Yury Annenkov

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Self-portrait, 1910
Portrait of photographer M.A. Sherling, 1918

Yury Pavlovich Annenkov (Russian: Юрий Павлович Анненков also known as Georges Annenkov); 23 July [O.S. 11 July 1889] 1889 in Petropavlovsk, Russian Empire – 12 July 1974 in Paris, France),[1] was a Russian artist mostly known for his book illustrations and portraits. He also worked for theatre and cinema (design). A member of Mir Iskusstva.

In his essay "On Synthetism" (1922), Yevgeny Zamyatin writes that "[Annenkov] has a keen awareness of the extraordinary rush and dynamism of our epoch. His sense of time is developed to the hundredth of a second. He has the knack--characteristic of Synthetism--of giving only the synthetic essence of things."

Yury Annenkov was born into a well-known family (among his ancestors was Pavel Annenkov, Alexander Pushkin's publisher); his father, Pavel Annenkov was involved with revolutionary activities that led him to exile in Siberia. The Annenkovs moved back to St. Petersburg in 1892.

In 1908, Annenkov entered the University of St. Petersburg and attended Savely Seidenberg's studio classes, together with Marc Chagall. Next year, 1909, he attended Jan Ciaglinski's studio. In 1911-1912, Annenkov moved to Paris to work in the studios of Maurice Denis and Félix Vallotton. In 1913, Annenkov worked in Switzerland. Upon his return to St. Petersburg in 1914, Annenkov mostly contributed to magazines (Satirikon, Teatr i Iskusstvo, Otechestvo) and worked for theatres.

Maxim Gorky's fairy-tale book, Samovar, published in 1917 was his first work as a book designer. His recognition as a book illustrator came in the wake of his most known work — designing Alexander Blok's poem, The Twelve, published in 1918 and gone through three printings within a year. In the next few years Annenkov designed numerous books for Petrograd authors (Mikhail Kuzmin and Aleksey Remizov, to name a few). In 1919 Annenkov designed and staged "First Distiller, or How an Imp Earned a Hunk of Bread", a comedy by Count Lev Tolstoi.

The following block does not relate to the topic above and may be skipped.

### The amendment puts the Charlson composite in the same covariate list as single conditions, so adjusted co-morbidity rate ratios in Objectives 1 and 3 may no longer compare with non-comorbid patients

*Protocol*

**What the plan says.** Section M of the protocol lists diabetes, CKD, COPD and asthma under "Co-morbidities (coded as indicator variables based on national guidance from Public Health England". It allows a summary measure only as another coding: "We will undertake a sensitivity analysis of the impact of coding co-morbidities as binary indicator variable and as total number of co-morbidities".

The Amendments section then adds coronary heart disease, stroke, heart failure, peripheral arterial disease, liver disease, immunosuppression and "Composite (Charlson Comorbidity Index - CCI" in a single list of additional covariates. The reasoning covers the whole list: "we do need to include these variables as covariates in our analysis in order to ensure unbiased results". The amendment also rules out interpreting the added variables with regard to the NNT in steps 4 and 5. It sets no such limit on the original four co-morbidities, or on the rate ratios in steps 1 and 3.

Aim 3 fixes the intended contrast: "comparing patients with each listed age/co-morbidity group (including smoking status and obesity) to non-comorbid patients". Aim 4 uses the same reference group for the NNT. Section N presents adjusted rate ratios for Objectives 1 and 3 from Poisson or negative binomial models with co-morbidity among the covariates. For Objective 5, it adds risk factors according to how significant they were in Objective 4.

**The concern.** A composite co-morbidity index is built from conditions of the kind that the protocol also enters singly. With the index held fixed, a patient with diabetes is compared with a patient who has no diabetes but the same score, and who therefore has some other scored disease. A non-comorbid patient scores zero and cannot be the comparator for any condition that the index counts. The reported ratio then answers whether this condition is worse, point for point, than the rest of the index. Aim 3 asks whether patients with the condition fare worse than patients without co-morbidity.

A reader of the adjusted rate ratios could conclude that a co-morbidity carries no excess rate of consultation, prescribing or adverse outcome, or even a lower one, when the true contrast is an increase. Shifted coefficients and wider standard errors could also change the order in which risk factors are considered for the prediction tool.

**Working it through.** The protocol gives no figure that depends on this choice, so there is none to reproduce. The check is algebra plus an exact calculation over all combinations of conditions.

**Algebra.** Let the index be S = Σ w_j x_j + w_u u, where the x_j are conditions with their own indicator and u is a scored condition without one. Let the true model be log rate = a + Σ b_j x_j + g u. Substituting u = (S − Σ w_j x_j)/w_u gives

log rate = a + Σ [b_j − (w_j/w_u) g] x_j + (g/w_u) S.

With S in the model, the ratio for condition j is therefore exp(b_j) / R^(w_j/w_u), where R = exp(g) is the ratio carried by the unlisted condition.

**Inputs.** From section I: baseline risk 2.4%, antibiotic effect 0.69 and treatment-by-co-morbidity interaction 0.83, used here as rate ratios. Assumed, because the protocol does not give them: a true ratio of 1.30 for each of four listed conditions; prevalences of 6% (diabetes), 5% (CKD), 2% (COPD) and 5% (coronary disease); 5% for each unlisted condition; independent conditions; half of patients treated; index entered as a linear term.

Commissioned by the Bolshevik government, Annenkov together with Mstislav Dobuzhinsky, S. Maslovski and A. Kugel, designed and staged the open-air mystery "Liberated Labour Anthem" on 1 May 1920 in Petrograd. Later that year, Annenkov staged and designed another mass show, The Storming of the Winter Palace, part of the October Revolution anniversary celebrations in Palace Square, Petrograd. In 1919-1920 Annenkov made a series of abstract sculptural assemblages and collages, influenced by the Dada movement.

1922 saw his book "Portraits". It contained 80 pictures of the key-figures of Russian art of the time (Gorki, Zamyatin, Remizov, Sologub, Blok, Akhmatova a.o.) made in 1906-1921. The book also included essays by Yevgeny Zamyatin and Mikhail Kuzmin. He joined the Mir Iskusstva.

Annenkov left Russia in July 1924, first living in Germany and later settling in Paris. He continued to work as an artist and served as a costume designer for motion pictures. He was co-nominated with Rosine Delamare for the Academy Award for Costume Design for their work in the film The Earrings of Madame de... (1953).

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  1. ^ Names by which he is credited for his work on films include Georges Annenkov, Georges Annet, and D'Annenkoff. Sometimes he signed his work G. Annenkoff. [1] [2] [3]